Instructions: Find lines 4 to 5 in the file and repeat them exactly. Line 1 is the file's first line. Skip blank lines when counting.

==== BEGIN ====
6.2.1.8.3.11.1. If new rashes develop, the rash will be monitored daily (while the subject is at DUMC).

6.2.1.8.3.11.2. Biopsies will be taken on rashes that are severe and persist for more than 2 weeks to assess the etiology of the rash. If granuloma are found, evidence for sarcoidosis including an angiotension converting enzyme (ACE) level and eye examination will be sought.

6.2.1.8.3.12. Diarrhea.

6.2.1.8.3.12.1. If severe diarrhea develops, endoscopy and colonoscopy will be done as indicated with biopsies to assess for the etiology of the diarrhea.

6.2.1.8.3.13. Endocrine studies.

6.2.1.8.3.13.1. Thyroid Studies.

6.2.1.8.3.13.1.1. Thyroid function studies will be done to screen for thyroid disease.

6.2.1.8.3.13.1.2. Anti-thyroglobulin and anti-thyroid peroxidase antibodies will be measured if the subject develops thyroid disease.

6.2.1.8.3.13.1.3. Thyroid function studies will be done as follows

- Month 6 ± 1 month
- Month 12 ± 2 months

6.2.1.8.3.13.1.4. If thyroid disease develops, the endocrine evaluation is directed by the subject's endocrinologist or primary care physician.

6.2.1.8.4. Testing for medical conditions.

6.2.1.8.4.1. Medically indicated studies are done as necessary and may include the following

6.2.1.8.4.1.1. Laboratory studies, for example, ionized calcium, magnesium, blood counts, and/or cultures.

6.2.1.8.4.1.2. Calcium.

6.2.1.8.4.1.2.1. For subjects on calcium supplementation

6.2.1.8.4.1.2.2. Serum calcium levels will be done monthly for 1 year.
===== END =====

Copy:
6.2.1.8.3.12.1. If severe diarrhea develops, endoscopy and colonoscopy will be done as indicated with biopsies to assess for the etiology of the diarrhea.

6.2.1.8.3.13. Endocrine studies.